Which Word Wednesday: Patience vs. Patients

By October 15, 2014 language No Comments

Years ago, I was with my friends in Florida on our beach retreat, and we stopped for dessert at a local ice cream parlor. (Yes, I do believe retreats should be at the beach, with ice cream.) There was a handwritten sign posted on the restroom door with a message something like this:

Please have patients. We have just one restroom.

And that, folks, is why I have steady work as an editor and steady fodder for Which Word Wednesday. Let’s see if we can make a distinction between patience and patients, starting with the definitions from The Oxford American Dictionary:

patience :: noun
the capacity to accept or tolerate delay, trouble, or suffering without getting angry or upset

patient :: adjective
able to accept or tolerate delays, problems, or suffering without becoming annoyed or anxious

patient :: noun (plural, patients)
a person receiving or registered to receive medical treatment

Patience is the word the ice cream shop needed for its sign. They were asking customers to tolerate a wait for the single restroom in the shop. The sign was, instead, asking customers to have patients—to have people needing medical treatment, which makes no sense whatsoever. Or the sign could have said: Please be patient. You can be patient as you wait. But you cannot have patients while you wait, unless you are personifying a waiting room that would claim it has patients. This video says it all:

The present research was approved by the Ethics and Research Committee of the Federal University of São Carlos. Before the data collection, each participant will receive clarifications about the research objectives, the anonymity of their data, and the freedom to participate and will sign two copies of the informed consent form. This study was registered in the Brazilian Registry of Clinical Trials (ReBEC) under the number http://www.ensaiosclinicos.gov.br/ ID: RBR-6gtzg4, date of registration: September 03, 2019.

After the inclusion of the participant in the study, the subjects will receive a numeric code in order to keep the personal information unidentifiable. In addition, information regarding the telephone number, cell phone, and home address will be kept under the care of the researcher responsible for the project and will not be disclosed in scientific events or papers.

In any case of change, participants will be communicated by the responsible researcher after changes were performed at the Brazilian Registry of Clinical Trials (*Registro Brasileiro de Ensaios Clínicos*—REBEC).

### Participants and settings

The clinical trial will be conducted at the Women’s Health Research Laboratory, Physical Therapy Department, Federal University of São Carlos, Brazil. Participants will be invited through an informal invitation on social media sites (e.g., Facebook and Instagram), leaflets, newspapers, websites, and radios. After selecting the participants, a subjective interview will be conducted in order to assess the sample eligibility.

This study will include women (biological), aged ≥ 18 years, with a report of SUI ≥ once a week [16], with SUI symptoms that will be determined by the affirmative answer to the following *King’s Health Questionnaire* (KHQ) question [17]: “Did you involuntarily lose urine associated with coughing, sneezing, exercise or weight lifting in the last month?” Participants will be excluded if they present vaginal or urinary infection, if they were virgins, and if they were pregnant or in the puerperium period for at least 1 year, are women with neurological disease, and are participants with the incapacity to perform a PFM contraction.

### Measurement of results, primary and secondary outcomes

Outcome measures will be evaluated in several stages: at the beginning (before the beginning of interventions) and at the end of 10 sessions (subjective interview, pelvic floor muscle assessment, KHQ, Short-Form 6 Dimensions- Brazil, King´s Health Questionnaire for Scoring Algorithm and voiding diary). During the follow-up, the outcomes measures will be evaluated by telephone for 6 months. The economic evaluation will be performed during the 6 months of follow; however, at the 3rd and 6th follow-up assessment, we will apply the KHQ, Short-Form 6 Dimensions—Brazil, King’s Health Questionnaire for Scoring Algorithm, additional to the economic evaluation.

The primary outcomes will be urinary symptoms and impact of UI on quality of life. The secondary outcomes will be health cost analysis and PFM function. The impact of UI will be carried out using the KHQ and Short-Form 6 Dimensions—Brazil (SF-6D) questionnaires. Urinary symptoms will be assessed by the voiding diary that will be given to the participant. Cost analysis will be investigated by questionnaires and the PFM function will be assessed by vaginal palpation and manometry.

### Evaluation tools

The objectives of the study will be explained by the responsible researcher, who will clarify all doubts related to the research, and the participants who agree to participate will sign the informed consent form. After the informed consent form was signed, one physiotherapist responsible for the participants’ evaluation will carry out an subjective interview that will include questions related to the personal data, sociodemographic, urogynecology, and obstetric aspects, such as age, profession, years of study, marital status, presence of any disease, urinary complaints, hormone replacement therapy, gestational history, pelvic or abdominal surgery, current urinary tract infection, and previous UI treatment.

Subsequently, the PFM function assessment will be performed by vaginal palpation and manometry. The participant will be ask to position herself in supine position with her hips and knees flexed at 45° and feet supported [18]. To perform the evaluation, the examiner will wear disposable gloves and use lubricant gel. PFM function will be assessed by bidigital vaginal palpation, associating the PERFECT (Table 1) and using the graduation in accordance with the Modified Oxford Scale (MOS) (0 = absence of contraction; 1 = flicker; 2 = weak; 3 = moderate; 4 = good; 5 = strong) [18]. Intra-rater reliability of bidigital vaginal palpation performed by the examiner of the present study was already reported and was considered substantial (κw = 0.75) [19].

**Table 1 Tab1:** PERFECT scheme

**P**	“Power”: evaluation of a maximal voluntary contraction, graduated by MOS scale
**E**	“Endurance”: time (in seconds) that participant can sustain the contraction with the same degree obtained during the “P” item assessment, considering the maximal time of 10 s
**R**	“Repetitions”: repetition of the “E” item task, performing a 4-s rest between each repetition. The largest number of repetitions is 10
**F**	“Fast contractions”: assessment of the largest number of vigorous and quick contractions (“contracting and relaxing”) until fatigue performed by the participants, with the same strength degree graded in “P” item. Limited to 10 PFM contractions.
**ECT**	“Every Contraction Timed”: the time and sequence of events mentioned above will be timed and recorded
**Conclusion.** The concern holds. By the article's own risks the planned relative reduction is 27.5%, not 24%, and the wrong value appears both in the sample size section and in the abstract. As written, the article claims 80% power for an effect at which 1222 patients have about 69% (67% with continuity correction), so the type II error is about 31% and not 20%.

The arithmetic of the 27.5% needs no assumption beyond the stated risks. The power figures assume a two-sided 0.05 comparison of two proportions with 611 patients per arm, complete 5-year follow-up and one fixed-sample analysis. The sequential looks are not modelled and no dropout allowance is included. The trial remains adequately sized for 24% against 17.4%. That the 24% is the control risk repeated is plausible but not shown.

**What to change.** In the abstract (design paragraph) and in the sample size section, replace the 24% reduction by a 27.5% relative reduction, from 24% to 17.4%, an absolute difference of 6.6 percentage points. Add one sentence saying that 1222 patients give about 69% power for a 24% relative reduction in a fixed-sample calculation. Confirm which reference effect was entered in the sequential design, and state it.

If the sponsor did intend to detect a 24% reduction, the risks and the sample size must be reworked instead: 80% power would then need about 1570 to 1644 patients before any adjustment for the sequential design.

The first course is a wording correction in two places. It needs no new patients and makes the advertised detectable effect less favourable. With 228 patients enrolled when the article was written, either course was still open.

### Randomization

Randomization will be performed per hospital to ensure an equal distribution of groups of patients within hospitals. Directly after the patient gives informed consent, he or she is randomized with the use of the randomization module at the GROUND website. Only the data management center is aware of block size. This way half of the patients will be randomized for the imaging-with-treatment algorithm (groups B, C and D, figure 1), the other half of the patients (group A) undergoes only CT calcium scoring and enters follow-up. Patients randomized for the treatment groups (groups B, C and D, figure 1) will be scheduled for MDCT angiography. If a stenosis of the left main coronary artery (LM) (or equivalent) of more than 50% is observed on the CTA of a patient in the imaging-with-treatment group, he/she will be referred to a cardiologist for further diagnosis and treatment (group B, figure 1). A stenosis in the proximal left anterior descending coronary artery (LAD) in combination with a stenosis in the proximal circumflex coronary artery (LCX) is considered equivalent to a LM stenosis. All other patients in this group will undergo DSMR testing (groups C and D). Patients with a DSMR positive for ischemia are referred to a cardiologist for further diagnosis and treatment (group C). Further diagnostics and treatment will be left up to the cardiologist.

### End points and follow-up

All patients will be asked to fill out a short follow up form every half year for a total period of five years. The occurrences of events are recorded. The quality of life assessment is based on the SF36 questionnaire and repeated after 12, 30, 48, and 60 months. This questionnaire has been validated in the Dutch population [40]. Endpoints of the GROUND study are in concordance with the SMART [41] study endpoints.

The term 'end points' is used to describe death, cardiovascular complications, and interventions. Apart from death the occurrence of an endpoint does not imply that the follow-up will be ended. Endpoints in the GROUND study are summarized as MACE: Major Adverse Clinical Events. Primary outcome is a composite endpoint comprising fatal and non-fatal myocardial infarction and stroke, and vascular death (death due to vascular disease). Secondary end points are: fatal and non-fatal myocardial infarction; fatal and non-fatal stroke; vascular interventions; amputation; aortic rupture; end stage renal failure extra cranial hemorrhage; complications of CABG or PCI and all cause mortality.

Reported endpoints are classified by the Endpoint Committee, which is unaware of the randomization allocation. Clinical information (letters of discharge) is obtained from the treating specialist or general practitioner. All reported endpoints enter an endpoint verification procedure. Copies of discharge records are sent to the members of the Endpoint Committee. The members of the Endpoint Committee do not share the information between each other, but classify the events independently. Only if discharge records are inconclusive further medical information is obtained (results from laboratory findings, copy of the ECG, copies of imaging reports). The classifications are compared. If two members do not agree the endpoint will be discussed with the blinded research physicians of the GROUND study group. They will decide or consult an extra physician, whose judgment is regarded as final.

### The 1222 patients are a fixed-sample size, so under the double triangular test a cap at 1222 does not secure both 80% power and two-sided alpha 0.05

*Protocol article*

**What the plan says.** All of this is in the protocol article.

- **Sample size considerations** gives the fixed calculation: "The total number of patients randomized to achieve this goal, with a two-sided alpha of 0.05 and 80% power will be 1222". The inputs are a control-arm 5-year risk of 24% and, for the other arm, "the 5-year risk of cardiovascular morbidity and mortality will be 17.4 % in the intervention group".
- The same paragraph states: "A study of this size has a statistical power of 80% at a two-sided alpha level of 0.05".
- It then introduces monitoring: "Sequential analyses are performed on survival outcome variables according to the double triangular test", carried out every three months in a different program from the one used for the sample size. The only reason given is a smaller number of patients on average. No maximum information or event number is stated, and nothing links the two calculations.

What about this for a memory hook?

You practice your patience by being patient. > both practice and patience have Cs

What’s my WWW verdict? You can practice patience but you cannot have patients. (Unless you work in the medical field.)

What’s your verdict? Have you gotten confused over patience and patients? Have you seen painful signs on vacation? Do share in the comments.

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Check out previous Which Word Wednesday verdicts here.

 

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